Champions Bushido

Houston Nationals Karate

About Bushido Kai

Bushido Kai is a Karate Jutsu martial art. It is a Japanese style karate that requires weapons, forms, sparring, and self-defense.

The Bushido Kai system includes kata, one-step sparring, self-defense, hand and foot techniques, weapons, free sparring, tournament point sparring, ground fighting, breaking of boards and bricks, multiple attack defense, meditation, and aerobic workouts. Training includes endurance drills, open-hand forms, tournament katas, and creative musical weapons.

Bushido Kai is a classical art. We strive to keep high quality standards, thus ensuring that we can maintain true and correct techniques that have been passed down from the ancient masters.

Bushido Kai is taught in a logical process. It starts with the most basic concepts and works into the more advanced principles. All of the techniques are taught directly from beginner, intermediate, advanced, and black belt books written by Johnnie Murphy. These books formalize your training and aid in your knowledge of karate. These books contain important information and pictures about the scientific approach we take in the training, breathing, movement, flexibility, and physical fitness of the student. These books and other materials are available upon request. The information will aid and follow you in the pursuit of excellence for the rest of your life.

The art form that we teach was the first Japanese karate to be brought to this country. Mas Oyama brought karate to American in the late 1940s, originally as a demonstration art form and traveled around the USA demonstrating breaking, sparring, and other amazing martial arts feats. Mas was best known as the master who knocked out a full-grown bull and then broke off its horn. This demonstration was done on TV and created a vast wave of interest in karate in this country. Later on, Thai Kick boxers who were not defeated challenged the Japanese to a fight. Mas Oyama was the only one to respond and sent his students to Thailand where they promptly defeated the Thai team in one of the toughest and greatest series of matches ever seen.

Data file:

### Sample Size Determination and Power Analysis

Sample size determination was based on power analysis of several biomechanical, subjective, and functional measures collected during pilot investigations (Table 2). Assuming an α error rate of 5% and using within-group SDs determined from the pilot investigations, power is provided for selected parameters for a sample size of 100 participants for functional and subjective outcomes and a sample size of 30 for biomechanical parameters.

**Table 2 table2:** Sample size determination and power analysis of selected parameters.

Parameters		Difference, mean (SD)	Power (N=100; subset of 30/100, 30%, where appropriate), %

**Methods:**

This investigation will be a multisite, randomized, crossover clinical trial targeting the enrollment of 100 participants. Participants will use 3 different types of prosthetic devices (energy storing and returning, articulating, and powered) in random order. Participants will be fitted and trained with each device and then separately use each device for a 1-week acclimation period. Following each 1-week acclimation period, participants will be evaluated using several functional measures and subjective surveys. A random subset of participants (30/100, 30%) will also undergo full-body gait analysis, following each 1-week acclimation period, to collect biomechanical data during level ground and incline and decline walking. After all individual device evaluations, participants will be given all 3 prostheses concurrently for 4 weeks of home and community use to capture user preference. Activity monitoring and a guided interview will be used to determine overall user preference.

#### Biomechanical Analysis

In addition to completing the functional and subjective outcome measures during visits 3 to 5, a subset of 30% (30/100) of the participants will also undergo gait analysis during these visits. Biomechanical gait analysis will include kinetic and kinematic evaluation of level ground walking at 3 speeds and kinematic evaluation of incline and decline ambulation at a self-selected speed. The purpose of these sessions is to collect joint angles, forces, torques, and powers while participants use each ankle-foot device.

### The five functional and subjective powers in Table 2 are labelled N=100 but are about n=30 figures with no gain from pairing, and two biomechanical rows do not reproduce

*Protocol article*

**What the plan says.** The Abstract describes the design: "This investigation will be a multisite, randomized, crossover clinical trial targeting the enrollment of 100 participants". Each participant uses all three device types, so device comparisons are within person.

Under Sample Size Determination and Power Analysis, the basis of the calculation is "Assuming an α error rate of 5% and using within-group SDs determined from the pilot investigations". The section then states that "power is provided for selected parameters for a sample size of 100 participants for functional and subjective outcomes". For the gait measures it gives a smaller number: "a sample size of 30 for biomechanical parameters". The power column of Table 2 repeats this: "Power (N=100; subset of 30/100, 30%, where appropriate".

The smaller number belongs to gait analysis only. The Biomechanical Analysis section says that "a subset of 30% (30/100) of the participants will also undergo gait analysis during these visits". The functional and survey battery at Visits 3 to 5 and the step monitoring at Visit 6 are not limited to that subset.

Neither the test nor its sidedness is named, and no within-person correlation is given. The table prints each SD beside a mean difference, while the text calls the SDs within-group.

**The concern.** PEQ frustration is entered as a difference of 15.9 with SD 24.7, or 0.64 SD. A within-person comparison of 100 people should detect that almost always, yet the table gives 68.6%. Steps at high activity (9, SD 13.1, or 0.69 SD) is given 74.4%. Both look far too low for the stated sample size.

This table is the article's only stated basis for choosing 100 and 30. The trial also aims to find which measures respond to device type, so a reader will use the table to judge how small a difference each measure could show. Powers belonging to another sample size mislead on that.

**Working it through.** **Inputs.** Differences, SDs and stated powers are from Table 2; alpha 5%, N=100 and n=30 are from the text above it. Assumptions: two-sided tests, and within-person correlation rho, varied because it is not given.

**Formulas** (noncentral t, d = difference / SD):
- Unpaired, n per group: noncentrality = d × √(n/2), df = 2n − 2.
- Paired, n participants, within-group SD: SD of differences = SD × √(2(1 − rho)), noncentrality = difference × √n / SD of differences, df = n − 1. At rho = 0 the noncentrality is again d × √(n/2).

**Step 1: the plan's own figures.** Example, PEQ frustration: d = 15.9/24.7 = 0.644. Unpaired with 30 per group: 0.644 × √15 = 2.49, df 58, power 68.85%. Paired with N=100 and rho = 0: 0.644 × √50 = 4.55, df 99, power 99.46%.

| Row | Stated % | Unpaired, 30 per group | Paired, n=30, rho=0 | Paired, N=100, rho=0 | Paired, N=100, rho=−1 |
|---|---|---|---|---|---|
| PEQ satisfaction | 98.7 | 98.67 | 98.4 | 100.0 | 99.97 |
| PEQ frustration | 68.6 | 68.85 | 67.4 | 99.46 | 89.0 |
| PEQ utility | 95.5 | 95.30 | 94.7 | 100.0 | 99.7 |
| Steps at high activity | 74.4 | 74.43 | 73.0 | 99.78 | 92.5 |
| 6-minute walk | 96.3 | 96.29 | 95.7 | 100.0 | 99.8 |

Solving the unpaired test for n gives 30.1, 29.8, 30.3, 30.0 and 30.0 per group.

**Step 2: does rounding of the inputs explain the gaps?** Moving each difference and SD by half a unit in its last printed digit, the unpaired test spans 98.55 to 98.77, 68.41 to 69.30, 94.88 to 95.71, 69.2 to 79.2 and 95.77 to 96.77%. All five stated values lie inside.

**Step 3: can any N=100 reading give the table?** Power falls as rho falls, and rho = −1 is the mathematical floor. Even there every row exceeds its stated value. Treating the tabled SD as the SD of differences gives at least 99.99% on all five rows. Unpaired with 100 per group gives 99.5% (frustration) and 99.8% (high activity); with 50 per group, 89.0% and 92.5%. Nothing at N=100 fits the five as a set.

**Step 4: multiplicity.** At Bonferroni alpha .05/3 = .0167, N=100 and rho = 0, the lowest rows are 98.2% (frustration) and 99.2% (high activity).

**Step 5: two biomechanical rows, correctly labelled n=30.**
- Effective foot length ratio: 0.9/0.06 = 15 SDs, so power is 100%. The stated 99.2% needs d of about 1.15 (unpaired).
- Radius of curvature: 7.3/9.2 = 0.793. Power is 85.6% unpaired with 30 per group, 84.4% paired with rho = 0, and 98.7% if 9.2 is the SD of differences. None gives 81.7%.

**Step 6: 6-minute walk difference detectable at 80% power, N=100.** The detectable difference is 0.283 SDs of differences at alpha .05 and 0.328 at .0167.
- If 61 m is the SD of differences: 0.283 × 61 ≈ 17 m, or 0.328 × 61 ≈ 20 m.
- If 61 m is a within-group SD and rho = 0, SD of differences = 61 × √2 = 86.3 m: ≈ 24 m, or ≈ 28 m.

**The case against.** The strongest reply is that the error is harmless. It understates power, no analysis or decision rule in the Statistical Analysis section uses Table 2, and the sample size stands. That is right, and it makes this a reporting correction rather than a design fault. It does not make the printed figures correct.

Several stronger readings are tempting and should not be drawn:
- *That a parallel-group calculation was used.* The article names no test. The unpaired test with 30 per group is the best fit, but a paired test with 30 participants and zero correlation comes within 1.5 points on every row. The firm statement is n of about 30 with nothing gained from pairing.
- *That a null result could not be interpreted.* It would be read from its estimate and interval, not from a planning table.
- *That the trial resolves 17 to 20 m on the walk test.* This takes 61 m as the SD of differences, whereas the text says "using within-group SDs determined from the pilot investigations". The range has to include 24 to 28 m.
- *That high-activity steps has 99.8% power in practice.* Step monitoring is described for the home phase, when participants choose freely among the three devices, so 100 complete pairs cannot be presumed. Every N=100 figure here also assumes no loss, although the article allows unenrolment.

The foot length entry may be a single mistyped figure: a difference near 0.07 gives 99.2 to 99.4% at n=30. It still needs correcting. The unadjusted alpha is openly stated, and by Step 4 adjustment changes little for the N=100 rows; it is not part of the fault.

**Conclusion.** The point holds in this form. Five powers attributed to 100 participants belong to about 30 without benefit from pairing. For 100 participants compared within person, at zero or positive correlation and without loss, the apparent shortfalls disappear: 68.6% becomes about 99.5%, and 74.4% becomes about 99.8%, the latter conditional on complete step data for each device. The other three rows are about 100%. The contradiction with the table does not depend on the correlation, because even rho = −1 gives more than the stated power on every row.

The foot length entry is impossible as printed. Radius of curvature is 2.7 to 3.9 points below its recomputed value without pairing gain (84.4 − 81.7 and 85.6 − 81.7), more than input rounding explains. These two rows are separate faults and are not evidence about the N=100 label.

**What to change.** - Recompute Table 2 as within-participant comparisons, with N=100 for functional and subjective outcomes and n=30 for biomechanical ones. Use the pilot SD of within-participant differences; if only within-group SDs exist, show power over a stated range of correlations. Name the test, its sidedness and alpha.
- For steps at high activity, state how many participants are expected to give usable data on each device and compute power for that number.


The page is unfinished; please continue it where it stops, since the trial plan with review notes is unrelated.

Bushido Kai is basically a Kokushinkai style. However, due to legal reasons that are associated with the economics of the name, many here in America had to change the name of what they were teaching.

James Radcliff II was the head of Bekoku Bushido Kai, with its main school located in Colonial Heights, Virginia. Radcliff died of cancer in 1999. Upon his death, Johnnie Murphy became one of the most senior practicing students alive today. Johnnie was taught by Hulon Willis, who was taught by Mas Oyama, who was taught by Gechin Funikoshi and Chojin Yamagochi.

Johnnie Murphy founded Bushido Kai as it exists today. It is a full range art form teaching solid and reliable information and training skills. Bushido Kai is a living art form and current state of advancement is passed on to you through Johnnie Murphy’s many years of training, victories in trial by combat during competition and many thousands of hours of perfecting skill and contemplation on its best study.